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Brown v. Brown

Court of Appeal of California, Second District, Division Two
Jul 23, 1958
162 Cal.App.2d 314 (Cal. Ct. App. 1958)


Docket Nos. 22855, 23074.

July 23, 1958.

APPEALS from orders of the Superior Court of Los Angeles County denying motion to amend an interlocutory judgment nunc pro tunc and denying application for award of attorney fees and costs in connection with appeal from order first mentioned. Alfred E. Paonessa, Judge. Affirmed.

Joseph W. Fairfield and Ethelyn F. Black for Appellant.

Greenbaum, Baker Ancel for Respondent.

Plaintiff appeals from (1) an order denying her motion to amend an interlocutory judgment of divorce nunc pro tunc; and (2) a subsequent order denying her application for an award of attorney fees and costs in connection with her appeal from the order first mentioned.

When this divorce action was called for trial, both parties being present with their counsel, plaintiff's attorney informed the court that the parties had come to an agreement with respect to the division of their property, and proceeded to offer an oral stipulation in accordance therewith. There were numerous items of property, representing in the aggregate a very substantial estate. [1] The only portion of the lengthy stipulation involved in this appeal relates to the rights which plaintiff was to be given with respect to a certain parcel of real property. It was stipulated that plaintiff was to have "[t]he use of lot 34 located in Palmdale, and all of the income to be derived from said real property. In the event said property is leased for commercial purposes, Mrs. Brown is to have the right to remove the main house located upon said real property and to retain title to said house as her separate property."

Defendant's counsel joined in the stipulation, and both parties expressly declared that they understood and approved it. The concluding provision of the stipulation was to the effect that its terms would be embodied in the interlocutory judgment which was to be prepared by plaintiff's attorney, and submitted to defendant's attorney for approval before being presented to the court for signing and filing The case thereupon proceeded as an uncontested matter. The clerk's minute order set forth the stipulation in substantially the same language as above quoted. In due course plaintiff's attorney prepared, defendant's counsel approved, and the trial judge signed an interlocutory judgment which was entered on February 24, 1954. With respect to the above mentioned parcel of real property, the judgment provided that plaintiff should have "The use of Lot 34, Tract 7682, located in Palmdale, California, and the residential rental income derived therefrom. In the event said property is leased for commercial purposes, the plaintiff, Betty W. Brown, has the right to remove the house on said real property and retain title thereto as her separate property, whereupon her right to the income from said real property shall terminate." (Emphasis added.)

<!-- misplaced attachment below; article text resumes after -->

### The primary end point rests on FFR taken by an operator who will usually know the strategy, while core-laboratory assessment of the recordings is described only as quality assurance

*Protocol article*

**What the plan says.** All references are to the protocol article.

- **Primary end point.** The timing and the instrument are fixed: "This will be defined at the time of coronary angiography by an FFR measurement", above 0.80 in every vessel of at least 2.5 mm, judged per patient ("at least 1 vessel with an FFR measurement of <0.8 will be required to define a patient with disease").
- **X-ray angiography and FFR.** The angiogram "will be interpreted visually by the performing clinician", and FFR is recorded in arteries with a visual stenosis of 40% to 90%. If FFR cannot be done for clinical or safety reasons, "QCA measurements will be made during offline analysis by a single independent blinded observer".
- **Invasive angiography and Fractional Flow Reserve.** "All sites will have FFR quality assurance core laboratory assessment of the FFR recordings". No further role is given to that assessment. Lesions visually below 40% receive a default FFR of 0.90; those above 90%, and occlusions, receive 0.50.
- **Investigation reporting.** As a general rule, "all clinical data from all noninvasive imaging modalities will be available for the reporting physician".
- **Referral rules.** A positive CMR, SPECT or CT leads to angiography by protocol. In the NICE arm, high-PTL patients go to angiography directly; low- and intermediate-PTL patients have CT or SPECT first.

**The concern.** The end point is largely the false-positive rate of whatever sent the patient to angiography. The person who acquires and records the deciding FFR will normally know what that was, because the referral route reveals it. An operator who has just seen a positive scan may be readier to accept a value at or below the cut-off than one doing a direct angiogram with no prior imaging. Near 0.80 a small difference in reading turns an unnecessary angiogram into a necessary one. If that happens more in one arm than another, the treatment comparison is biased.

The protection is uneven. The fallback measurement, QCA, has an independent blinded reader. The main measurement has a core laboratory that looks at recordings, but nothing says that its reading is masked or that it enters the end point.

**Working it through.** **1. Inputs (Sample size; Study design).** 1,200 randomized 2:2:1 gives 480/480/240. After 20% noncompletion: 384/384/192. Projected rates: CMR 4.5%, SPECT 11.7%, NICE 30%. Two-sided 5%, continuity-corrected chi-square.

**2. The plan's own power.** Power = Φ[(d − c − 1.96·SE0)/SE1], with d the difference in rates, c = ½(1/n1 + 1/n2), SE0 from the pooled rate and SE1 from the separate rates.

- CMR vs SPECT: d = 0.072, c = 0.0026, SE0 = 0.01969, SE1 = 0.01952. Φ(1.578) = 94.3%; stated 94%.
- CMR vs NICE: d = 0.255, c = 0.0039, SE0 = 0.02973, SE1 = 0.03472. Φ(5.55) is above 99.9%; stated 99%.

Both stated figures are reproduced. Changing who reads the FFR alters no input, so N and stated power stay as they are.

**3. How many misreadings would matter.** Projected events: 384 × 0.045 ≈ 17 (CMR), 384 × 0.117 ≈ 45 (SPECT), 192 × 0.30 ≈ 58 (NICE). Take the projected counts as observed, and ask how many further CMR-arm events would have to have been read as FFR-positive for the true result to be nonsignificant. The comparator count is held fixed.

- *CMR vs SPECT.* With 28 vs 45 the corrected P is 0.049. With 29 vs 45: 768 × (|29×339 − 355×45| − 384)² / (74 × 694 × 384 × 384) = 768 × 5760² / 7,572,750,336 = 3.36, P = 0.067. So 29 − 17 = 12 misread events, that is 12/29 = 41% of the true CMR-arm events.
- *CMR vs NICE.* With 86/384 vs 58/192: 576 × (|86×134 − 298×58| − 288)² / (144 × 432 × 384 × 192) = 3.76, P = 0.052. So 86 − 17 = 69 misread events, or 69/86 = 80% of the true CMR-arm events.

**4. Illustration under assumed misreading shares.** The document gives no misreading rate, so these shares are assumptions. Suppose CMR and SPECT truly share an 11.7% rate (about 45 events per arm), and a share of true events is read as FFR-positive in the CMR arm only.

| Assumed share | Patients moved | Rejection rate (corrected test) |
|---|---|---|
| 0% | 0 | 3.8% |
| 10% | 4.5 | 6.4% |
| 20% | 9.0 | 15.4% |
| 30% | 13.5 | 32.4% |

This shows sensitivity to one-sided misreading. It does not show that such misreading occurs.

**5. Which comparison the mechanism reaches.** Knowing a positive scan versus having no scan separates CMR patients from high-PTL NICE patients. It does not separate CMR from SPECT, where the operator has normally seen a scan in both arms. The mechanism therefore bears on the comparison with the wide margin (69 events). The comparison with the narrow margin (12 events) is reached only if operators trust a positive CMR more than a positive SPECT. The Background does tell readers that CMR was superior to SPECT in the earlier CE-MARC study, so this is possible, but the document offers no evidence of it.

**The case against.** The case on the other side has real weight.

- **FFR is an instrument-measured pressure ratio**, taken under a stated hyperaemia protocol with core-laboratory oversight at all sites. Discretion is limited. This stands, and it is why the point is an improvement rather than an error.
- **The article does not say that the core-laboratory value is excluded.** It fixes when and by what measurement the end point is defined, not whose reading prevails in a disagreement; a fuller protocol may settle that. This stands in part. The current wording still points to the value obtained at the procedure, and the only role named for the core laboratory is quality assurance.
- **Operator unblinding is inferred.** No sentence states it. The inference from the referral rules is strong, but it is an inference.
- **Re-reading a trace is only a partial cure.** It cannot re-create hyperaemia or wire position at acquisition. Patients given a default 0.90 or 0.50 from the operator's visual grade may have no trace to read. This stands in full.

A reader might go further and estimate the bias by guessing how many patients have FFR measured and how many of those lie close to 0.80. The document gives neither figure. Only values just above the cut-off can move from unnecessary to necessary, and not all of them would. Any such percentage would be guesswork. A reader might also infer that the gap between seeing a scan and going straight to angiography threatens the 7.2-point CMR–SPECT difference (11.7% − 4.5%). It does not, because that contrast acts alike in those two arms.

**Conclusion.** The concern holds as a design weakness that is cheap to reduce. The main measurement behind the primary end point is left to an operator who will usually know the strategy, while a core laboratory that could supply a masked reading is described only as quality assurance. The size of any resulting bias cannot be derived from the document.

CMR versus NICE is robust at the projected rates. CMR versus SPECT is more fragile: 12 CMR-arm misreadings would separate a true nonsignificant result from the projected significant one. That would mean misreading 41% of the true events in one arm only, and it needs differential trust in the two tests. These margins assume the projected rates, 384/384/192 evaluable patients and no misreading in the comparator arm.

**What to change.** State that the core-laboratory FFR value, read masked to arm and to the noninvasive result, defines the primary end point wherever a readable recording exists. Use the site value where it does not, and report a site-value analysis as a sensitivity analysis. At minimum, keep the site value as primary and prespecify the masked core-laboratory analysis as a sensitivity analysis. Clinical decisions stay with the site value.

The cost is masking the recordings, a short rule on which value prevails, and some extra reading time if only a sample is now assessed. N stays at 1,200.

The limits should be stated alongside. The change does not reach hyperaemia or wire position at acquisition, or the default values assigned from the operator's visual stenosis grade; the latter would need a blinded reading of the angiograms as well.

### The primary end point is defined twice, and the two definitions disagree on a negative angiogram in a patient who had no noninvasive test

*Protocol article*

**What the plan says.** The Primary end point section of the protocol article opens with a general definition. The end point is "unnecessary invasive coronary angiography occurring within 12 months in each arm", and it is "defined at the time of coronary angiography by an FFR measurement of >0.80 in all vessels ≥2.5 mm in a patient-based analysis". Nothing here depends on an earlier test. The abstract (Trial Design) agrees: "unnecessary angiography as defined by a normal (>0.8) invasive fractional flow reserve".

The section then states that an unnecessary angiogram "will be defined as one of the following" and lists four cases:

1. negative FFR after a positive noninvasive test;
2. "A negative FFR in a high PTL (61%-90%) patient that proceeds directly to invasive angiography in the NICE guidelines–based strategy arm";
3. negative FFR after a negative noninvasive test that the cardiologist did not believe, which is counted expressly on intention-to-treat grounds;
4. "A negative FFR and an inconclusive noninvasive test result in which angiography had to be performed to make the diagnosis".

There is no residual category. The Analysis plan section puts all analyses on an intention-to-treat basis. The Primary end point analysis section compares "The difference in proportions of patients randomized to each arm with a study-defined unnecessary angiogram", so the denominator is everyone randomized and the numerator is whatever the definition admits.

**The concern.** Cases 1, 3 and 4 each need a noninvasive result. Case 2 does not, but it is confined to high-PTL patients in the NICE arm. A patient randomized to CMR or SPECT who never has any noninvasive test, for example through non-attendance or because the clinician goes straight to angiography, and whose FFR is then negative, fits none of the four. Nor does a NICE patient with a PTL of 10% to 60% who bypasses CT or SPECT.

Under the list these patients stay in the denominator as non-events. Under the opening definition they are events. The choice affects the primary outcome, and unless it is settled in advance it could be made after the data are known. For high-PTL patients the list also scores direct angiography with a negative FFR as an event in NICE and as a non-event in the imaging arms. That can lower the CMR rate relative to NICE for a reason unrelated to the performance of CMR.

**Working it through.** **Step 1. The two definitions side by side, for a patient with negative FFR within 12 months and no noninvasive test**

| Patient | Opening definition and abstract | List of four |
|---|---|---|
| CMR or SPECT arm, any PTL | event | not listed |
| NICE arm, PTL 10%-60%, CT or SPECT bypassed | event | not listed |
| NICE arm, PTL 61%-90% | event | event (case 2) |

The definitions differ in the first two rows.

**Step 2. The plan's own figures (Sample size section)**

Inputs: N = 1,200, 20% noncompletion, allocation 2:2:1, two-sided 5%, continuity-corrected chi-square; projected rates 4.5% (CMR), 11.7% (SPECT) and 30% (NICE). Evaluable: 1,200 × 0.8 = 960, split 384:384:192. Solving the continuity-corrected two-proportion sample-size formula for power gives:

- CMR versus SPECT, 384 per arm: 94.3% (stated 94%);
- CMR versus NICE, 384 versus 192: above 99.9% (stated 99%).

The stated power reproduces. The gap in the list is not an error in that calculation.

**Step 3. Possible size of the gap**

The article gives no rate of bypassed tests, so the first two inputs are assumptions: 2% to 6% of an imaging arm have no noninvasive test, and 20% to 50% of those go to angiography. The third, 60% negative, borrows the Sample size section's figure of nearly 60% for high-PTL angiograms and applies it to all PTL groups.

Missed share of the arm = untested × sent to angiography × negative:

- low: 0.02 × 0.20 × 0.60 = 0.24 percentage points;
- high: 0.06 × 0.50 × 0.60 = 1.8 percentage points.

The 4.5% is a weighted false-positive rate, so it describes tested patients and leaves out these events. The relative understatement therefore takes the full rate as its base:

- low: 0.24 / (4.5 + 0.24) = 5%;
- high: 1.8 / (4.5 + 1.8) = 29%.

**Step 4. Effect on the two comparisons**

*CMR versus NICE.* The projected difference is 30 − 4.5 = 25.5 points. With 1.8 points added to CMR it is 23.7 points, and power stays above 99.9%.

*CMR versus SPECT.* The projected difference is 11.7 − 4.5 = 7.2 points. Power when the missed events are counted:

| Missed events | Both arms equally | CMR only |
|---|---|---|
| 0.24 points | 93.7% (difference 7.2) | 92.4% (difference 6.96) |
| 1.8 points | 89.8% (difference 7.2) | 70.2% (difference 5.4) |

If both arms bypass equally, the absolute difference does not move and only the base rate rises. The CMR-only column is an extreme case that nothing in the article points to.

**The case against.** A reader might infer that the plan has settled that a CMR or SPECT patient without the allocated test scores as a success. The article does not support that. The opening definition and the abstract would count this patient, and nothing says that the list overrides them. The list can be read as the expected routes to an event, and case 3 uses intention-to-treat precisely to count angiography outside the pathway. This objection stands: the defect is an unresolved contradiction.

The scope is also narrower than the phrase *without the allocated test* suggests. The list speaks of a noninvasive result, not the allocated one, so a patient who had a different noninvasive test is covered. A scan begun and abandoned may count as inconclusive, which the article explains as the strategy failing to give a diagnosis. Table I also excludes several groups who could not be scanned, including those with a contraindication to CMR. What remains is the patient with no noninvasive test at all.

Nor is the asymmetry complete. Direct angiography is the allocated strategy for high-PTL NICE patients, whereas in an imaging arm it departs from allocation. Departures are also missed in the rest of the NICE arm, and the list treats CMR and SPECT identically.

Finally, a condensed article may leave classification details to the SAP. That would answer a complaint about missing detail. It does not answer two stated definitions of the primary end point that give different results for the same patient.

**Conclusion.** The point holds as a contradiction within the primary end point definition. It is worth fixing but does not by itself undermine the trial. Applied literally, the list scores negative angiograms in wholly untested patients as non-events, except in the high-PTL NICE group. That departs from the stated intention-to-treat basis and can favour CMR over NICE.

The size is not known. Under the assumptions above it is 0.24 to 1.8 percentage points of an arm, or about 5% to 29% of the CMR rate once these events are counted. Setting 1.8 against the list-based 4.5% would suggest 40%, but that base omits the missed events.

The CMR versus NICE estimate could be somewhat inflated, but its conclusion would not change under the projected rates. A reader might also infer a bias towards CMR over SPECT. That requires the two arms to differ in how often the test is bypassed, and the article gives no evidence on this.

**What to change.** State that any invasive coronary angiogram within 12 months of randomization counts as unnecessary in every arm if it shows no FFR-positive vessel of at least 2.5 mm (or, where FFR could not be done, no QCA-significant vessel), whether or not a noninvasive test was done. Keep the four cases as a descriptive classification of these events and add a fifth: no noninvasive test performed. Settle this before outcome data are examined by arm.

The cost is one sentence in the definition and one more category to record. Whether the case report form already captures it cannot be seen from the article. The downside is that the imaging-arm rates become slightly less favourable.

On February 27, 1957, three years after the entry of judgment, plaintiff (through substituted counsel) filed her notice of motion to amend the judgment nunc pro tunc by substituting the inclusive words " all of" for the limiting words " residential rental" used to describe the income to which plaintiff was entitled, and by striking the clause which would operate to effect a termination of her right to the income in the event the lot was leased for commercial purposes. The amendment would have had the effect of conforming the judgment almost exactly to the literal terms of the oral stipulation. The basis of the motion was that there were substantial variances between the terms of the stipulation and those of the judgment, and that these variances were the result of a clerical error in the judgment.

In denying the motion, however, the trial judge made it very definite that no clerical error was involved. With reference to the language of the judgment the court stated: "It merely clarified that which they wanted, as I understood the stipulation, . . ." With reference to the language of the original oral stipulation, the court commented: "It's ambiguous enough that they had the right to clarify it in a more specific citing of their intentions, and as I said before, [the judgment was] prepared by the very attorney who represented the wife who is complaining."

And, finally, as to his intentions with reference to the terms of the judgment, the trial judge declared: "I find from studying the file that it was my intention that whatever stipulation they entered into was to be spelled out more specifically by the decree and that's the reason I made the order. That counsel for the plaintiff should prepare it and it should be examined by counsel for the defendant to make sure that they spelled out every bit of that stipulation and that's what they did as far as I'm concerned. I made no error. I signed the decree. I intended to sign it and that's going to be my ruling. I'll take no evidence."

We conclude that the instant appeal is unmeritorious. It appears to us that the actions and declarations of the trial judge as above recited were in all respects reasonable and proper. The oral stipulation itself clearly indicated the intent of the parties that the judgment, which was to be prepared by plaintiff's attorney, was to constitute the formal and final embodiment of their agreement. The ambiguity or incompleteness of the oral stipulation and the consistency of the clarifying language of the judgment are self-evident. The trial judge's comments suffice to eliminate any semblance of basis for a claim of clerical error.

Even if it were conceded for the purpose of this discussion that there was error in the judgment in the form of a substantial departure from the intent of the stipulation, plaintiff could not prevail on this appeal. It was the exclusive province of the trial judge to determine whether any clerical error was made or whether the judgment provided as he intended it to provide.